Pressure mounts on Davies

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The Independent Online
Alan Davies, who 12 months ago coached Wales to the Five Nations' Championship, albeit on points difference, could collect the wooden spoon today. If that is the case, the impression in the Principality is that he could use the useless utensil to sup from a poisoned chalice.

While England and Scotland play for crowning glory, Wales and Ireland play for damage limitation although Davies admitted this week that, whatever the result at Cardiff Arms Park, the damage may already have been done. He spoke of getting "the bullet" although the men with their fingers on the triggers could be wearing the blindfolds.

There is no doubt that Wales, and Ireland, have been uninspired and insipid this season - in terms of results they are almost inseparable. Wales: P3, L3, F 31, A 70; Ireland: P3, L3, F 28, A 71. If Wales lose it will be only the second Five Nations whitewash in their history; Ireland face their fifth in 14 years.

The pressure on Davies is all the greater. Wales and Ireland have both been cruelly hit by injuries and neither escaped again for this match. Anthony Clement took a knock in training and withdrew, suggesting a recurrence of the concussion that has kept him out of the championship for all but 11 minutes. He complained of a headache and will have a scan next week. Matthew Back again replaces him.

Whatever the toll, the Welsh would always expect to have a broader base to choose from. Their selection suggests that this is no longer the case. As the campaign has progressed both countries have got worse and what was particularly damaging to Davies in the latest defeat at Murrayfield was the lack of "hwyl." The dragon breathed mouthwash instead of fire.

Davies is culpable to a certain extent but so is the captain, Ieuan Evans. The best performance from Wales this season was in the defeat against South Africa when Gareth Llewellyn led the side in the absence of Evans. But what is really alarming for Wales is not the coaching of Davies nor the captaincy of Evans, but the fact that the factory is working on short time.

One minute Derwyn Jones, the 6ft 10in Cardiff lock, was regarded as the lighthouse for the line-out and the next he is on the rocks. After four caps Jones is replaced by Phil Davies and that is the most blatant admission yet that the production line is not only drying up but is regurgitating old models with knackered engines. Emyr Lewis and Richie Collins would also have gone but for the fact that the selectors cannot think of anyone better.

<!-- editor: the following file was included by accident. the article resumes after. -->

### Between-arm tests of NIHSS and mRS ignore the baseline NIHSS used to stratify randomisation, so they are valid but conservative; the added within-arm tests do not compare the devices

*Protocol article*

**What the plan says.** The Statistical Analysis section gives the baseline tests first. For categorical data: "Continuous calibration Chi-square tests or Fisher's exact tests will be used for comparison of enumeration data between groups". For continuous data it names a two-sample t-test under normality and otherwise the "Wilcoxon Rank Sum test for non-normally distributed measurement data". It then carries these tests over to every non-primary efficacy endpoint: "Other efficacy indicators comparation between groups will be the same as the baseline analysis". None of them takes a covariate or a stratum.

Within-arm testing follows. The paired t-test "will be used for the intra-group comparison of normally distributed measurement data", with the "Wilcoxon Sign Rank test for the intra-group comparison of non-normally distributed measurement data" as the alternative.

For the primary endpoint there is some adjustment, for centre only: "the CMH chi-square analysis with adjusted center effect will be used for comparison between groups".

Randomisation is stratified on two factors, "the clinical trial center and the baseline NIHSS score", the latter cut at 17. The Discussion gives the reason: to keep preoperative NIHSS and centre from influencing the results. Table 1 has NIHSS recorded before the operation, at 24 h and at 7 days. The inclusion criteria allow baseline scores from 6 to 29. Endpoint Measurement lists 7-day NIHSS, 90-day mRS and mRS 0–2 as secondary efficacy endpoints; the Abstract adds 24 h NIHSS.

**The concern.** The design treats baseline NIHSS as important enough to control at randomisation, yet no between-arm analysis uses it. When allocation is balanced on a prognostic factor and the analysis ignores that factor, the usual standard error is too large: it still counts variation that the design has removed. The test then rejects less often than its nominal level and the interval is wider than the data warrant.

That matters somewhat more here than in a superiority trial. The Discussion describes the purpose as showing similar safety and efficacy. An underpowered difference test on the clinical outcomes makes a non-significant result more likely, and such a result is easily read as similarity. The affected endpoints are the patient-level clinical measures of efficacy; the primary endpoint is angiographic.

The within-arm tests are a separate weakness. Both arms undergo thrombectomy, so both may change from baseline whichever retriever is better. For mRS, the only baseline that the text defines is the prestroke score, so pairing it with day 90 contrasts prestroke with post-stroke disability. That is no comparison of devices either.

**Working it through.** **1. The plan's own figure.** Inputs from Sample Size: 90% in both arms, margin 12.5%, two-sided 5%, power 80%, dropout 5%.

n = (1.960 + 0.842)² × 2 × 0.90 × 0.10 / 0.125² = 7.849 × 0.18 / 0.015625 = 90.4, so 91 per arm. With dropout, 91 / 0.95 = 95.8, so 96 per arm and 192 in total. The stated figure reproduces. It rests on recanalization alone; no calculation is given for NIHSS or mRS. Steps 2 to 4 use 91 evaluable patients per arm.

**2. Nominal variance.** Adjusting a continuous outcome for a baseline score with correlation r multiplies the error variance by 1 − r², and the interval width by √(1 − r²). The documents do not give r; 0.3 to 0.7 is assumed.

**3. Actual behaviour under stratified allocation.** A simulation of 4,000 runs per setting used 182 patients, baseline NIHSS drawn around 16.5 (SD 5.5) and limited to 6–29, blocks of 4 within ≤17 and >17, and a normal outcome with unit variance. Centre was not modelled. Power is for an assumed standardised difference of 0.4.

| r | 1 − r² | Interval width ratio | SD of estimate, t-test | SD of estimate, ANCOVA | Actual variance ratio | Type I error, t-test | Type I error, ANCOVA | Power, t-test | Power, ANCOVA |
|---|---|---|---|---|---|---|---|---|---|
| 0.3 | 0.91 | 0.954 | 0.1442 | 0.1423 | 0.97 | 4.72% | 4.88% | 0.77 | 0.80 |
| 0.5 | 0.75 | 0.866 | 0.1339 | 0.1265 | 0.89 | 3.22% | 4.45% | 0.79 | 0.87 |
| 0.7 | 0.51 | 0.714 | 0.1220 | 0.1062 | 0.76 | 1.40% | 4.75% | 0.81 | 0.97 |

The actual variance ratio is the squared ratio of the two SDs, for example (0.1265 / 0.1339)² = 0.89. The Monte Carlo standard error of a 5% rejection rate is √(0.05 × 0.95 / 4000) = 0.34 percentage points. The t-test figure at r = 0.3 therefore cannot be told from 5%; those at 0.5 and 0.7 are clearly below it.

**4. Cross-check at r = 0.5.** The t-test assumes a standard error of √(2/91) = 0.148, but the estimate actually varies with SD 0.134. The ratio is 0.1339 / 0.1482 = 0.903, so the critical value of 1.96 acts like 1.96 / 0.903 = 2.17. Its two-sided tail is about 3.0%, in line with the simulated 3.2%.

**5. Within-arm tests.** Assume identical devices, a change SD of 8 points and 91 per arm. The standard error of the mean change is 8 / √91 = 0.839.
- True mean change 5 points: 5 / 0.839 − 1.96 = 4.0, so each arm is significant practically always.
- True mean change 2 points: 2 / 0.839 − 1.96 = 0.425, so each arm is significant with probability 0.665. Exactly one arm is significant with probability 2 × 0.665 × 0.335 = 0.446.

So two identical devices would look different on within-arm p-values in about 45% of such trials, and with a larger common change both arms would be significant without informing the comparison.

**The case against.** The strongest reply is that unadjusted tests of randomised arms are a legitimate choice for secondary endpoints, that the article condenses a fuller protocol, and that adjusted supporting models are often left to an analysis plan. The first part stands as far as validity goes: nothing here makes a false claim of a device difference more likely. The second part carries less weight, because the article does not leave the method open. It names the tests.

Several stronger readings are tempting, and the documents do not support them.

"I don't think we are blessed with that many alternatives," Robert Norster, the manager, said."We are eggshell-thin in some positions." Ireland share the same breakfast table, not only today but also when they meet again in the World Cup in Johannesburg on 4 June in a match that will probably decide who qualifies with New Zealand out of Group C.

"We are not looking at this," Terry Kingston, the Ireland captain, said of today's game, "as the wooden spoon decider but more of a build-up to the World Cup." Such is the state of flux in Ireland that nobody expected to see Kingston win another cap let alone start leading the country from the splinter group of the spoon into precious metals.

Ireland's pack has been re-shuffled throughout the campaign, principally because of an injury list that stretches from north to south, but the omission of the hooker Keith Wood fell into the Derwyn Jones category, except that Wood could not be accused of lack of aggression. Noel Murphy, the chairman of selectors, finally bit the bullet after the comprehensive defeat by France at Lansdowne Road two weeks ago and dropped Michael Bradley, who is not only his son-in-law but was also the captain. If Bradley did not have a game to remember, Eric Elwood, his stand-off partner, had a game to forget.

"Murphy bitter," was generally the headline after the French game and it had nothing to do with the Cork-based brewery. Murphy pointed out that Ireland were more religious in their following of the amateur code and they would have to adopt a more "professional" approach if they were to compete. "Some people interpreted this as a demand for players to be paid," Murphy said. "It was not. There's not enough money in Irish rugby to sustain professionalism. There is a thin line between success and failure. People get carried away."

Meanwhile, what Alan Davies has to digest over his fragile ego is a daily breakfast intake of his possible successors. There is John Hart, the former All Blacks coach, and the Australian Alex Evans who is in charge of Cardiff, the champion club in waiting. Davies' term ends in July but there is pressure on and within the Welsh Rugby Union to pull the trigger before the World Cup starts in May.

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